Television

Because of his appearance on radio David quickly became a household name. Television cemented his reputation as one of England's leading wonder workers. His first appearance was on The Charlie Chester Show in 1953. Intent on distinguishing himself from other performers he had a short-sleeved sports shirt especially tailored for the occasion by Mervvn Conn, now a top impressario, and wore it while performing his cigarette manipulations. This was a bold move given the formal attire usually worn on BBC television. Everyone dressed as if they were about to go to dinner. Some people, including his family, were horrified that he wouldn't be dressed formally for the occasion but the image of a magician working without sleeves or pockets played well in the press.

The cigarette routine had long been a favourite of David's. Numerous cigarettes were produced all without the benefit of steals. It became a talking point among magicians and Henk Vermeyden later took it upon himself to publish an explanation in a Dutch magazine. The explanation was totally incorrect. Not surprising since he hadn't even asked David for permission to write it up, never mind asked him how it was done.

As Variety theatres closed, television became an increasingly important source of bookings but it was viewed with some suspicion by magicians. The roving camera was an unpredictable presence on stage and performers worked in fear of exposure. David, perhaps with the experience of radio behind him, was convinced that magic on television could be incredibly strong and was keen on moving into that medium. The opportunity came when producer Ronnie Waldman, Head of Light Entertainment at the BBC, gave a talk at 1'he Magic Circle. David met him and was delighted to find that Waldman knew who he was.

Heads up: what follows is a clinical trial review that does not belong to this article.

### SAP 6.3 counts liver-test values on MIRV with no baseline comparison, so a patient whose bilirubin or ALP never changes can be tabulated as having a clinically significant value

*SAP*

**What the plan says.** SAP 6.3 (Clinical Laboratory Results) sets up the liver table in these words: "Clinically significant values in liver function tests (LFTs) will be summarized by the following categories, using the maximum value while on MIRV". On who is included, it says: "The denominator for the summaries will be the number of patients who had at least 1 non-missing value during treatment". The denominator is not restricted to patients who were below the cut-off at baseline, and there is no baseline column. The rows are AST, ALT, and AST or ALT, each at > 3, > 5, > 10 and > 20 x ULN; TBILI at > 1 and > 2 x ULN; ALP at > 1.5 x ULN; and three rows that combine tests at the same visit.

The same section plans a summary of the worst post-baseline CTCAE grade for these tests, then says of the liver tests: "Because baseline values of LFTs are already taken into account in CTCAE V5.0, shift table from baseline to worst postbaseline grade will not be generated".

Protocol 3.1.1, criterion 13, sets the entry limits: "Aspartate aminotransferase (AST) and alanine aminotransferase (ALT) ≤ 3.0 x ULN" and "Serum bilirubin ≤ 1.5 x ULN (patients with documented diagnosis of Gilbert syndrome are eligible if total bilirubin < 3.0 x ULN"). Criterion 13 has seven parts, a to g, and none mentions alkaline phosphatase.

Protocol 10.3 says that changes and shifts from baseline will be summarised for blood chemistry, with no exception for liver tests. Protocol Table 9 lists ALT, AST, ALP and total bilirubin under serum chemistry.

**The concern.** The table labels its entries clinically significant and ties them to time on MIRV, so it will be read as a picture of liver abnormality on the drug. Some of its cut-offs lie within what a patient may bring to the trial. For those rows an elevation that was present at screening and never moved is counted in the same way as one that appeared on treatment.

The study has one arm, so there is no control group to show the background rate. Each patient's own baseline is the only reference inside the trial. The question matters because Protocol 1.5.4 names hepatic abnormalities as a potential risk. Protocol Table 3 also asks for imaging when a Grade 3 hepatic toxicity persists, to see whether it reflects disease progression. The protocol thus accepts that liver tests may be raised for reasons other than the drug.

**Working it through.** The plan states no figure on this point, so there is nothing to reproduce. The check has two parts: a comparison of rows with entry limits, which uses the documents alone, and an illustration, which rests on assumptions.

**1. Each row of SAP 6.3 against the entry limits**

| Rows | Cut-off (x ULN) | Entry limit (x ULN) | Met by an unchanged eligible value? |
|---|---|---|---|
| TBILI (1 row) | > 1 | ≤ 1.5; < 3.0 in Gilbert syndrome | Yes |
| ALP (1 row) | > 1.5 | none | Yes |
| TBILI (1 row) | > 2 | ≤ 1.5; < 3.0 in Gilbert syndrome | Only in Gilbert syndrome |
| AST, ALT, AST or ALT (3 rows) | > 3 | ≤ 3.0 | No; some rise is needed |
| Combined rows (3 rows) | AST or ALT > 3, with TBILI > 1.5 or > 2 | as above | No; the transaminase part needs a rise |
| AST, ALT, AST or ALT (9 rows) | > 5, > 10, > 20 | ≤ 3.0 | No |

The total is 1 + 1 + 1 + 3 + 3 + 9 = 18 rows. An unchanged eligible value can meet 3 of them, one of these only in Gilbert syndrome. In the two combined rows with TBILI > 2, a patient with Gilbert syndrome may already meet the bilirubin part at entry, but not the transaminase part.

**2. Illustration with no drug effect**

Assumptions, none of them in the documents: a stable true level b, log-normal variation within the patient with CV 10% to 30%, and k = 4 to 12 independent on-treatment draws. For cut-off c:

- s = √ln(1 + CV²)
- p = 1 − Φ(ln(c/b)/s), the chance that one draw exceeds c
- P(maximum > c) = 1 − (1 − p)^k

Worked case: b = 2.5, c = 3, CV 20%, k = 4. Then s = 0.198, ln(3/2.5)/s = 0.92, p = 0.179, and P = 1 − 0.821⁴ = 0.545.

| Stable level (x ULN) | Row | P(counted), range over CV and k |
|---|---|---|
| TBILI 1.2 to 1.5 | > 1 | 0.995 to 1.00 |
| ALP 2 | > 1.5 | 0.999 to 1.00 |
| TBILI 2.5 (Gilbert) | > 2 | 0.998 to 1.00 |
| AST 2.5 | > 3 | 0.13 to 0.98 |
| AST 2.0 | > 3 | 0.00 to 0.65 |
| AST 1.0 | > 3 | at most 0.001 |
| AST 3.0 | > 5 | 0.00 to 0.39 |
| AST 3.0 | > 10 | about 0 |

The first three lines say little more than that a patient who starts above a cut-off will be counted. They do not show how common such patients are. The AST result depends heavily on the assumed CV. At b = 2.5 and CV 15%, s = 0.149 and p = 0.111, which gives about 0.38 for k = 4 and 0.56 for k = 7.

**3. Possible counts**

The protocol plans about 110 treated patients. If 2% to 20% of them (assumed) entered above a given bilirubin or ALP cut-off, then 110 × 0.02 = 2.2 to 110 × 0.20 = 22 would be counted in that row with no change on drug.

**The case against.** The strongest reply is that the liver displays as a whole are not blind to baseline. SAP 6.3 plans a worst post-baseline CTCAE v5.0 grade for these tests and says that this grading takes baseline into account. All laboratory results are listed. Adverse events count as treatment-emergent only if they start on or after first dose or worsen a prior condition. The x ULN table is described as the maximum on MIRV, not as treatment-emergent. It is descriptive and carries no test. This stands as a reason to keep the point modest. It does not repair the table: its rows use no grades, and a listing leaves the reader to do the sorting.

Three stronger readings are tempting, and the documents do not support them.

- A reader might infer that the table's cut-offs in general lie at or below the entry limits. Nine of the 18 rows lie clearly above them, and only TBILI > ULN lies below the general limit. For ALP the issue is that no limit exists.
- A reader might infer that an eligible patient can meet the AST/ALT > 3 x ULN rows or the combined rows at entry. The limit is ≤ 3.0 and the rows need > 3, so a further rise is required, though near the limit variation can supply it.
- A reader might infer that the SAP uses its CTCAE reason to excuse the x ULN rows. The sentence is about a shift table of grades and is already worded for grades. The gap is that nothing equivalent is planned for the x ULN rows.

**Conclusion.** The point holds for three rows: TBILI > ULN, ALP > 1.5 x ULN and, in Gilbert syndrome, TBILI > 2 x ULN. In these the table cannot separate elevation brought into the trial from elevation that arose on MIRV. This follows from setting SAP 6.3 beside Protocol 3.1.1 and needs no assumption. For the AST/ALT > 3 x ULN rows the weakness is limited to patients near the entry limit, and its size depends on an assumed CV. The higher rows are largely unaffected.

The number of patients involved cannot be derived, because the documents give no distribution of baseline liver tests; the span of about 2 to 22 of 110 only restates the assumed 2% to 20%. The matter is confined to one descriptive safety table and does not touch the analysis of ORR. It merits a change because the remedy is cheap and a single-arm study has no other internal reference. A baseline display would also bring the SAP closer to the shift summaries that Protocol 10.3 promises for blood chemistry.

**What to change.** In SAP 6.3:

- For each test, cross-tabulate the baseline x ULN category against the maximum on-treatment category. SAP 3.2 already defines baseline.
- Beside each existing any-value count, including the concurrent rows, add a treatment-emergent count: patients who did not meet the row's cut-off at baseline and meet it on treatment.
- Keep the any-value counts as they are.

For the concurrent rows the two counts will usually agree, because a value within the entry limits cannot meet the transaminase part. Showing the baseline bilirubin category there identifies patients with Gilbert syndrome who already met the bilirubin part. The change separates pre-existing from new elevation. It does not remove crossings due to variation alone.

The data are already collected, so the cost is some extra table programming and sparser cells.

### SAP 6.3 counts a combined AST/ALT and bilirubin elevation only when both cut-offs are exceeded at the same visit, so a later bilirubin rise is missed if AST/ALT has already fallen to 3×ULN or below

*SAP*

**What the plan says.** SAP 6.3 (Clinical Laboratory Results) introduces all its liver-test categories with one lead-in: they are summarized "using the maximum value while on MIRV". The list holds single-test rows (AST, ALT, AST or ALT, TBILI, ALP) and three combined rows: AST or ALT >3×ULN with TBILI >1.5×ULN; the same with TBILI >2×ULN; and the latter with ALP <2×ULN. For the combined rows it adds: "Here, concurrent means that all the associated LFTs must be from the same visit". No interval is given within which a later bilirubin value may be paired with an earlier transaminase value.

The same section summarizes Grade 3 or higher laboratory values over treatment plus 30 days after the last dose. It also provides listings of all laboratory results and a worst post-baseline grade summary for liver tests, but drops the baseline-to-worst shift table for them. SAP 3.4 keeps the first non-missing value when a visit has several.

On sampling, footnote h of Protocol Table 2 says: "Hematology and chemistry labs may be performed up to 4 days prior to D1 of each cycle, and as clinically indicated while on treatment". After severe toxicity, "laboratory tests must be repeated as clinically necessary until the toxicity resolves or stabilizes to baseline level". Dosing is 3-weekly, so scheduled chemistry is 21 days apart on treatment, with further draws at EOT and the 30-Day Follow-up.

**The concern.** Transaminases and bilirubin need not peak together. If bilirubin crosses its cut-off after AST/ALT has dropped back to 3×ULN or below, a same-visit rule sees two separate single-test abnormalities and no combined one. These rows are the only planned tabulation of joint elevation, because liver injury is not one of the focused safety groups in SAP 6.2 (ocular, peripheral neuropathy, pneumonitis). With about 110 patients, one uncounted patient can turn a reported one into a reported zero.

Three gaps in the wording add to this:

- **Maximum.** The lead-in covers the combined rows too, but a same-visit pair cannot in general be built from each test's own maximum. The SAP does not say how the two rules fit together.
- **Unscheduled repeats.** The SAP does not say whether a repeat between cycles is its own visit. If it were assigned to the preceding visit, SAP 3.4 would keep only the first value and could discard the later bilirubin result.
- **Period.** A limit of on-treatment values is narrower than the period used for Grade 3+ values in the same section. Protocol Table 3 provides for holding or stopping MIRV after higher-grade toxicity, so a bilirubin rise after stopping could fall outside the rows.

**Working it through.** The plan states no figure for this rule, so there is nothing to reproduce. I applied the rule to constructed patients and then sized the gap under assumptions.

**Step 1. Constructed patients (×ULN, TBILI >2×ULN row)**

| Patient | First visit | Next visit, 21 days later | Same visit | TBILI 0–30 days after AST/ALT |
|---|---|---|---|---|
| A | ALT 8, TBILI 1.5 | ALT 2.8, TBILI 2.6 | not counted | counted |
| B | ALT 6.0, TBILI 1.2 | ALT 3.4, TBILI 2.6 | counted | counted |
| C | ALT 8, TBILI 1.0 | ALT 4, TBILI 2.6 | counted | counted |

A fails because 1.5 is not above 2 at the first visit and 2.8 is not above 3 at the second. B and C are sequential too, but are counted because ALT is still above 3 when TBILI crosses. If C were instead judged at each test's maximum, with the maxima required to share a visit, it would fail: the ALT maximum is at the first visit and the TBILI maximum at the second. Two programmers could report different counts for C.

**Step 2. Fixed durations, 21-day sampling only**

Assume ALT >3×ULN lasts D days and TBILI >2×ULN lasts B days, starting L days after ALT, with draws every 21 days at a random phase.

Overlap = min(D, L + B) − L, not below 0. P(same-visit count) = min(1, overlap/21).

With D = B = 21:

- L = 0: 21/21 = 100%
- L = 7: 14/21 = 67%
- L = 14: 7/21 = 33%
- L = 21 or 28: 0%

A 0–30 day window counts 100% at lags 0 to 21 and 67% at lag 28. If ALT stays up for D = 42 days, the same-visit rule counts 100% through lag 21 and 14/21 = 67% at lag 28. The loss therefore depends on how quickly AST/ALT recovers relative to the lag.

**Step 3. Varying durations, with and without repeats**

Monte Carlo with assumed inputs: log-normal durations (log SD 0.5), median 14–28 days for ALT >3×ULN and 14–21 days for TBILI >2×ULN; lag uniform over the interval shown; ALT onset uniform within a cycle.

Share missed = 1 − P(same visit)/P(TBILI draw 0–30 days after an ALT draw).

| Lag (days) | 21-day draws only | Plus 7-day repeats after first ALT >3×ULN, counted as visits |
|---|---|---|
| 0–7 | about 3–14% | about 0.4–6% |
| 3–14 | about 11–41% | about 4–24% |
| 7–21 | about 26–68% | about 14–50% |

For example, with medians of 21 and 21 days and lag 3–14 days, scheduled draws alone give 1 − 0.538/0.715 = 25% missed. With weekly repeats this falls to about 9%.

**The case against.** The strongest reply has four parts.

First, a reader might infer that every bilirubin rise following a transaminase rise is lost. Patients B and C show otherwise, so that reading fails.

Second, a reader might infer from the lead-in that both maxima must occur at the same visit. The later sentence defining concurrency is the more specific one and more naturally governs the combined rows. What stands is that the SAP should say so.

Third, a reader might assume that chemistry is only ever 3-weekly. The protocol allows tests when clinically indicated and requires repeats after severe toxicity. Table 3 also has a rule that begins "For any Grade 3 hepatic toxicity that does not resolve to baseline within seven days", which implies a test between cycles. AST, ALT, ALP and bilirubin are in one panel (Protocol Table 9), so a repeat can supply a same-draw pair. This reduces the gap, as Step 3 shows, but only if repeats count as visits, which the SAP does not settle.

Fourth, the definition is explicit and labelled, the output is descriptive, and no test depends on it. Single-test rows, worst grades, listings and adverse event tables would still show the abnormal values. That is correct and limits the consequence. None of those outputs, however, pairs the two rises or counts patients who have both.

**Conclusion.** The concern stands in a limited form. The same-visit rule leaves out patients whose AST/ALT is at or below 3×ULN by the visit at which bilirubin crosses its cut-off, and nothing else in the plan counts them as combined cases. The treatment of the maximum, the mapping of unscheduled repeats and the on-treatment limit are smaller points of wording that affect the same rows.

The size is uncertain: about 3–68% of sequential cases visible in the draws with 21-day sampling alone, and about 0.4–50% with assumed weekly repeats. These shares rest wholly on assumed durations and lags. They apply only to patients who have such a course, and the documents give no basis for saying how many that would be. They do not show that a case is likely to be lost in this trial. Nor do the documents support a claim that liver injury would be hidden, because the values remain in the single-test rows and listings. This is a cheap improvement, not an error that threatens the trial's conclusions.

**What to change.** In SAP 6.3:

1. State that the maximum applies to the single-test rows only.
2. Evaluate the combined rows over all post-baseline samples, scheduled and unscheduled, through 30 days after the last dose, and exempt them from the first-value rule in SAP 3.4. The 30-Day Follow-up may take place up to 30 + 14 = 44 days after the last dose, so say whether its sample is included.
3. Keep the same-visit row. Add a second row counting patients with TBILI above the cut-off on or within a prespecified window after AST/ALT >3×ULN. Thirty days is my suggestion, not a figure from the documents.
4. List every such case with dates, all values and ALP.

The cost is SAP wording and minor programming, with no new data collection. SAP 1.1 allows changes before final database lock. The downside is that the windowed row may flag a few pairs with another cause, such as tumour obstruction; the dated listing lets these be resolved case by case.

Taking advantage of their meeting he phoned Waldman's office the next day and spoke to his secretary'. He told her that he had arranged to meet "Ronnie" but now had to cancel. However, he could make a later date, perhaps next Wednesday afternoon. Waldman was out of the office, which was fortunate because the secretary believed David's story and rescheduled the fictitious meeting for another day.

At that meeting David pitched his idea for a special in which a group of celebrities were to be entertained in a relaxed dinner party setting. The idea was so intriguing that Waldman cancelled his lunch appointment to hear more. Meet David Berglas, a programme of magic and mystery, produced by Ronnie Waldman and directed by Ernest Maxin, was the result.